sociology: the treadmill of production, risk society, and ecological modernization. We conclude that these theories are not clear about either what expertise is or how to balance scientism and powerism. Therefore, we turn to science and technology studies
Environmental Sociology Meets Science and Technology Studies
Rolf Lidskog and Göran Sundqvist
Taking Different Worlds Seriously
nonhuman world we all inhabit. There’s nothing very disturbing there after all. But in the twenty-first century, the social constructivist consensus has broken down, and both anthropology and science and technology studies (STS) have taken an ontological
Making Relations Matter
of contemporary work in anthropology and science and technology studies (STS) ( Haraway 1991 ; Latour 1993 , 1999 ; Viveiros de Castro 1998 , 2004 ). But this observation has other related and equally kaleidoscopic effects, one of which I will
Abstraction and Apparatuses of Atmospheric Attunement in Matsutake Worlds
Scenes from mushroom technosciences illuminate forms, practices, and temporalities of atmospheric attunement. This article reanimates moments from scientific literature where chemists and mycologists chase elusive smells and spores, explicating how scientists’ experimental apparatuses of attunement arrange conditions for matsutake to be reduced and concentrated toward the goal of sensibility. Reduction and concentration do more than translate atmospheric elusiveness into specification; achieved through grinding, evaporating, and remixing, they condition a ‘tending to suspension’. Tending to suspension amplifies qualities and throws subjects and sensorial attention into the middle of volumes and durations. ‘Tending’ implies care as well as a ‘tending toward’—the sense that something may develop a tendency. Experimental apparatuses of atmospheric attunement, tending to such tendings, model a method for anthropological study of diffuse objects.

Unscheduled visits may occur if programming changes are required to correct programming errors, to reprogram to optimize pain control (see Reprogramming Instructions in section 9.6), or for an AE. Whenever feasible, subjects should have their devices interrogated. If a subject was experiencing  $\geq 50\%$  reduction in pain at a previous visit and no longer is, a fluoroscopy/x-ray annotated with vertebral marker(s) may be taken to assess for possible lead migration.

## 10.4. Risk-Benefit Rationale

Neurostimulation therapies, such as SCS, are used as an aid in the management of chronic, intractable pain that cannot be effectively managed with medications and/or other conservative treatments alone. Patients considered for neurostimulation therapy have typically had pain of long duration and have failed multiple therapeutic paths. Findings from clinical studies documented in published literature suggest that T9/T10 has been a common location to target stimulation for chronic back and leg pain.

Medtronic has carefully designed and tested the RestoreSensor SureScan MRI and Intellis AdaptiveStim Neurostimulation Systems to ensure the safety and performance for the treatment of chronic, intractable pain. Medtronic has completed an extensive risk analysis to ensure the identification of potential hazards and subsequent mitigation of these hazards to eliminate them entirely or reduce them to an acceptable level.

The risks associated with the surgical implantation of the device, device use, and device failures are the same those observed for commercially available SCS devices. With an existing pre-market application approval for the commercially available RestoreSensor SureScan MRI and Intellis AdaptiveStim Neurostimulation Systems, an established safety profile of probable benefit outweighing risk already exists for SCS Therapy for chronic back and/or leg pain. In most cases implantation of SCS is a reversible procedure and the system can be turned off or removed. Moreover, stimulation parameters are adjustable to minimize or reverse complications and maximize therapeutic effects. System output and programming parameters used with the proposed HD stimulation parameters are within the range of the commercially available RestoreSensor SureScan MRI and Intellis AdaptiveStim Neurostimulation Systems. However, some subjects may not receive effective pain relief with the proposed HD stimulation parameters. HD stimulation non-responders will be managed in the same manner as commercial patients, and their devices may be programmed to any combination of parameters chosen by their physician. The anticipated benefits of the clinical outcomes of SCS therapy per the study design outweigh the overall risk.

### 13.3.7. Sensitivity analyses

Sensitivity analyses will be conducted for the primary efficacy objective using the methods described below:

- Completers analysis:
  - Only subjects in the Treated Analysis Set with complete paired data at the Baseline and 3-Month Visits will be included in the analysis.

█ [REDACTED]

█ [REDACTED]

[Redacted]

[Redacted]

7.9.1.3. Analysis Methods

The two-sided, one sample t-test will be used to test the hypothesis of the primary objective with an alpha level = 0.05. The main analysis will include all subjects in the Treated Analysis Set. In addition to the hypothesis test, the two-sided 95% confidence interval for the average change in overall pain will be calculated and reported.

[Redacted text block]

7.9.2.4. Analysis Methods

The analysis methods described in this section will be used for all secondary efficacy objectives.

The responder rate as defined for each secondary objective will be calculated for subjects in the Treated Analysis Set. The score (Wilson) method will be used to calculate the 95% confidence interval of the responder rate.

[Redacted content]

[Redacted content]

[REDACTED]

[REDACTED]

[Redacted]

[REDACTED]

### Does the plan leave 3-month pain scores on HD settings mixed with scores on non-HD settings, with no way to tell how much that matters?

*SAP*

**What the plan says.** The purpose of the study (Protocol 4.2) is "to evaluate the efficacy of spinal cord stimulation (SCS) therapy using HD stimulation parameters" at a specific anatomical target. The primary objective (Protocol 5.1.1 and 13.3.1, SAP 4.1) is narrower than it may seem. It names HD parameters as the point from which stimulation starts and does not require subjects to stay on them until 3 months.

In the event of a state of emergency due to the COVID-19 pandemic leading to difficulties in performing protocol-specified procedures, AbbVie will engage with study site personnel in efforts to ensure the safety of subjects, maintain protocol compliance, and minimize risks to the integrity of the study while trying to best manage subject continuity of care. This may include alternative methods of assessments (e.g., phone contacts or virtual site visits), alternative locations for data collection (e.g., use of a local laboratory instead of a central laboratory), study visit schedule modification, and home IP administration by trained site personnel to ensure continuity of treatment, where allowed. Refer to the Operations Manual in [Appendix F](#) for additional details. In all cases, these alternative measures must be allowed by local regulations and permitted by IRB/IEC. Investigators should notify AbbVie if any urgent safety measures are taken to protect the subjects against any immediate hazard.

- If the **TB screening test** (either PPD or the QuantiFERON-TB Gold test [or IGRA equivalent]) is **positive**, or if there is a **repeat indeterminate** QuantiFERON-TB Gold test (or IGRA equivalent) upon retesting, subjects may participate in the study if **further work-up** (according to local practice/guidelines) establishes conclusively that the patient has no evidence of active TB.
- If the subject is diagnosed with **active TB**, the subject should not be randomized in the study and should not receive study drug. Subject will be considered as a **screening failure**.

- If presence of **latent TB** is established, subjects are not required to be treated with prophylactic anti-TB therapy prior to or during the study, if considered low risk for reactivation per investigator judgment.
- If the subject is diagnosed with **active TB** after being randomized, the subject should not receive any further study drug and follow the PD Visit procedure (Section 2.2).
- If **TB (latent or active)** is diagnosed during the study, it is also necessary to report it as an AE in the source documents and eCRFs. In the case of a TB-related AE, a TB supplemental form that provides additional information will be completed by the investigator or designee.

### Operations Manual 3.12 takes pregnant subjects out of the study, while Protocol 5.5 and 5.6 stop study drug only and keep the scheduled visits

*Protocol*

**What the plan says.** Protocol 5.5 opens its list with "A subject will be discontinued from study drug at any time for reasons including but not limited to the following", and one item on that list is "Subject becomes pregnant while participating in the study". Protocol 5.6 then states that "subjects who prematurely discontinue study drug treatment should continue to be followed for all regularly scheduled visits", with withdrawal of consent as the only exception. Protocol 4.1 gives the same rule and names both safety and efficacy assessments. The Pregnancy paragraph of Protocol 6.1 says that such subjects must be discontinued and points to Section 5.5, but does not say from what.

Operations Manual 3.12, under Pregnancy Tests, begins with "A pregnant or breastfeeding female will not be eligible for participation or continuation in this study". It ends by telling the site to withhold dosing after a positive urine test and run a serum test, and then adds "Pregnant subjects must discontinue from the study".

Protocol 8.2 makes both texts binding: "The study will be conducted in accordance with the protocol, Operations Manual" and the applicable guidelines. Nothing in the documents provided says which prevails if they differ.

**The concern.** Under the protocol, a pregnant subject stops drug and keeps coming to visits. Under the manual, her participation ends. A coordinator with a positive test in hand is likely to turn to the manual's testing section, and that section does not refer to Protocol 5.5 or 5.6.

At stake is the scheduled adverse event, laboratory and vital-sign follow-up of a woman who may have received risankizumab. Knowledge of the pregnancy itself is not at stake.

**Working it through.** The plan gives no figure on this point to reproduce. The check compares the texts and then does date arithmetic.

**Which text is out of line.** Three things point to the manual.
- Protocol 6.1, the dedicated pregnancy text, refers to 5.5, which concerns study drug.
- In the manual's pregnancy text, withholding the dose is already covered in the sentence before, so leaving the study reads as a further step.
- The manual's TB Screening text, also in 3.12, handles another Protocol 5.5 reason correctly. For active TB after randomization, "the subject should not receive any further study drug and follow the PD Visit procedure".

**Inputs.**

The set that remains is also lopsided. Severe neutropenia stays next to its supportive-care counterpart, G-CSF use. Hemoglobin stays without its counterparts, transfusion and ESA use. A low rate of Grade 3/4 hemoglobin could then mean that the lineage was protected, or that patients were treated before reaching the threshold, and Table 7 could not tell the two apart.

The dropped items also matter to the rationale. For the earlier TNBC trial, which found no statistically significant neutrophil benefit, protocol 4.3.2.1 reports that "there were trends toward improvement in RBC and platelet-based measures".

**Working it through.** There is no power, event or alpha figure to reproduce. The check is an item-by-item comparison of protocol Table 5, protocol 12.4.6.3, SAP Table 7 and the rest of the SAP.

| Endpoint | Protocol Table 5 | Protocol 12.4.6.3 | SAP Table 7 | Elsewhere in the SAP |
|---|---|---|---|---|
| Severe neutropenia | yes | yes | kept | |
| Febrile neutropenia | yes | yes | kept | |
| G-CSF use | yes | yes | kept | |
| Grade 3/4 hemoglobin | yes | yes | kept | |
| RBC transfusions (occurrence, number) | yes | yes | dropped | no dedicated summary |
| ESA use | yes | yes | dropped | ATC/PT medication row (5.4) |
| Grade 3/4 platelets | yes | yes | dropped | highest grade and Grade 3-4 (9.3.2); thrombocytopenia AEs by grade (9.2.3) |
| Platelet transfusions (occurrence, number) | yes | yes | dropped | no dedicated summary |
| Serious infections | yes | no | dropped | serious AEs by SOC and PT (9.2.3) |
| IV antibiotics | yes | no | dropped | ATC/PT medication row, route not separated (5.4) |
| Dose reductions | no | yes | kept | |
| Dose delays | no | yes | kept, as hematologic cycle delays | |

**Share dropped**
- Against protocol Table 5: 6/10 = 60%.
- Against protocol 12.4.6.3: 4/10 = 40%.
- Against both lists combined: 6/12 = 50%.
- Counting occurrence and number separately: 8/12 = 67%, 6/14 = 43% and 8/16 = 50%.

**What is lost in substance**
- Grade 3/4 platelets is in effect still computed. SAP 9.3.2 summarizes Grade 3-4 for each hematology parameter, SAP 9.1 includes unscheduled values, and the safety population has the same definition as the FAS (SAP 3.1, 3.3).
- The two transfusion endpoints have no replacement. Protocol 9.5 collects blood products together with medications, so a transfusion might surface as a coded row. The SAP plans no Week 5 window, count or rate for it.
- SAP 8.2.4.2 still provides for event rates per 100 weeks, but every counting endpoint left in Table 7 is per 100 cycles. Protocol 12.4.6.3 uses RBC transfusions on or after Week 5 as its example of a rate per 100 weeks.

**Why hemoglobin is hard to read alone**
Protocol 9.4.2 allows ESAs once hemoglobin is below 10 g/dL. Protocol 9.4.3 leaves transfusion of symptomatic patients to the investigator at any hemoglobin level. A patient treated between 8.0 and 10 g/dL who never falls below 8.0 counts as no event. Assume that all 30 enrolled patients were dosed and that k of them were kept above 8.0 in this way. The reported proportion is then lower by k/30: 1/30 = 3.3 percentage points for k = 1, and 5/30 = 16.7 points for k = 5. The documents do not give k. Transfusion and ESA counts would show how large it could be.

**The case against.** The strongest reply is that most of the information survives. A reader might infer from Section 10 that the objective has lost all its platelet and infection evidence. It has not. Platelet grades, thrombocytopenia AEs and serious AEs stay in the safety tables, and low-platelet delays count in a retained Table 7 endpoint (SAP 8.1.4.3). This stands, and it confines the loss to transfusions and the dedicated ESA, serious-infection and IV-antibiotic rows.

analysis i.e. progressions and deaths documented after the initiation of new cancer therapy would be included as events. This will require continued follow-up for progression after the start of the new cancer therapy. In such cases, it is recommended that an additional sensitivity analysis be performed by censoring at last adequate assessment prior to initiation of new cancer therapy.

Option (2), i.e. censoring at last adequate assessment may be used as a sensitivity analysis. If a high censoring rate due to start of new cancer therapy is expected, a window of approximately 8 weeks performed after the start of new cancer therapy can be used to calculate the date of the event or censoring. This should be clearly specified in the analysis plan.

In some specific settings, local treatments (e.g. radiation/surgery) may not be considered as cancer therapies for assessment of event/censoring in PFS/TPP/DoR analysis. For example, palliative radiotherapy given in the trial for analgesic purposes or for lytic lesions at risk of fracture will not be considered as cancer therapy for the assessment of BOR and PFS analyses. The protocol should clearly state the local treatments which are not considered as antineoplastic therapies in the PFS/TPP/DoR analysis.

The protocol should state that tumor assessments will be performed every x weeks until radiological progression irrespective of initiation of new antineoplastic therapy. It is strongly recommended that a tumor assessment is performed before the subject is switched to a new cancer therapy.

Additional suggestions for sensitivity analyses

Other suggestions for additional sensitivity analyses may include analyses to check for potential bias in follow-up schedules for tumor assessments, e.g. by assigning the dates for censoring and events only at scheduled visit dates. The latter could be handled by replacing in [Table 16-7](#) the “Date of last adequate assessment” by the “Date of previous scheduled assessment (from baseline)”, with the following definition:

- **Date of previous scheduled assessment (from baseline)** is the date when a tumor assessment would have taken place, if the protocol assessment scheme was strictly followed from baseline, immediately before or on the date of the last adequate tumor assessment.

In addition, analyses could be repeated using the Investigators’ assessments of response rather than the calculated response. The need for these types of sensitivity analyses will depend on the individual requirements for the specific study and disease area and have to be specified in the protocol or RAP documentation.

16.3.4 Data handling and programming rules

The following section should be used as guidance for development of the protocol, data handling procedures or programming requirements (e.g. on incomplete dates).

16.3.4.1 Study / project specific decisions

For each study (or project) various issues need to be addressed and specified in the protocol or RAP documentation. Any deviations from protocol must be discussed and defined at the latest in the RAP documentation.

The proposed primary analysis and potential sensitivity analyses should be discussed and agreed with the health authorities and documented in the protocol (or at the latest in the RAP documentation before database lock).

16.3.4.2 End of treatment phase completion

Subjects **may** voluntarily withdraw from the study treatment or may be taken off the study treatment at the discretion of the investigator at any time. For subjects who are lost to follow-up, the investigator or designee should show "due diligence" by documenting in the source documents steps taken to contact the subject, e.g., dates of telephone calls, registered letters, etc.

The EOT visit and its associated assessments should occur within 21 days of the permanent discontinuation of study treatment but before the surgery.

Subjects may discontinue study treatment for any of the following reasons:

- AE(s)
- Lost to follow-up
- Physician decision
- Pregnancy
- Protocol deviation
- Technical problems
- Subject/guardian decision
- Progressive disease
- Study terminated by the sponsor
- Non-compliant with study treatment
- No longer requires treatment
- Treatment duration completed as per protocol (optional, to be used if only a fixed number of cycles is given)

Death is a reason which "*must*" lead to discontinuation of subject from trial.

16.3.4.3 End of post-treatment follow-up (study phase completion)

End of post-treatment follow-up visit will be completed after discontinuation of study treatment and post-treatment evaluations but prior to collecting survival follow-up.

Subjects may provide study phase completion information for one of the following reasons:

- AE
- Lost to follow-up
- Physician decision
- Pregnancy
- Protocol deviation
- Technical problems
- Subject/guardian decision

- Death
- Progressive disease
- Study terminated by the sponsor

Museums, Power, Knowledge
Michel Foucault argues that truth is not to be emancipated from power. Given that museums have played a central role in these “regimes of truth,” Foucault’s work was a reference point for the debates around “the new museology” in the 1980s and remains so for contemporary debates in the field. In this introduction to a new volume of selected essays, the use of Foucault’s work in my previous research is considered in terms of the relations between museums, heritage, anthropology, and government. In addition, concepts from Pierre Bourdieu, science and technology studies, Actor Network Theory, assemblage theory, and the post-Foucaultian literature on governmentality are employed to examine various topics, including the complex situation of Indigenous people in contemporary Australia.
Media, Actor-worlds, and Infrastructures
The article deals with the relationship between media and transportation infrastructures and analyzes their links to the concept of mobility. It examines the assumption that infrastructure systems themselves are mobile, in the sense that they develop and have to be maintained constantly. According to such a perspective, they are to be considered not primarily as “structures,“ but as specific processes of mobilization (infrastructuring) that constitute the basis for mobility in the sense of transport and movement. Drawing on historical knowledge of transportation, it will be shown that a broad understanding of traffic as exchange, communication, and transportation has narrowed in the twentieth century, whereby the originally implied idea of transport as transformation became suppressed. Recent approaches in mobility studies, Science and Technology Studies (STS) and Actor-Network-Theory (ANT) can be combined in a fruitful way to unfold the specific dynamics of infrastructure as a process of mobilization (Callon) and technical mediation (Latour).
The Temporalities of Infrastructure
Ashley Carse and David Kneas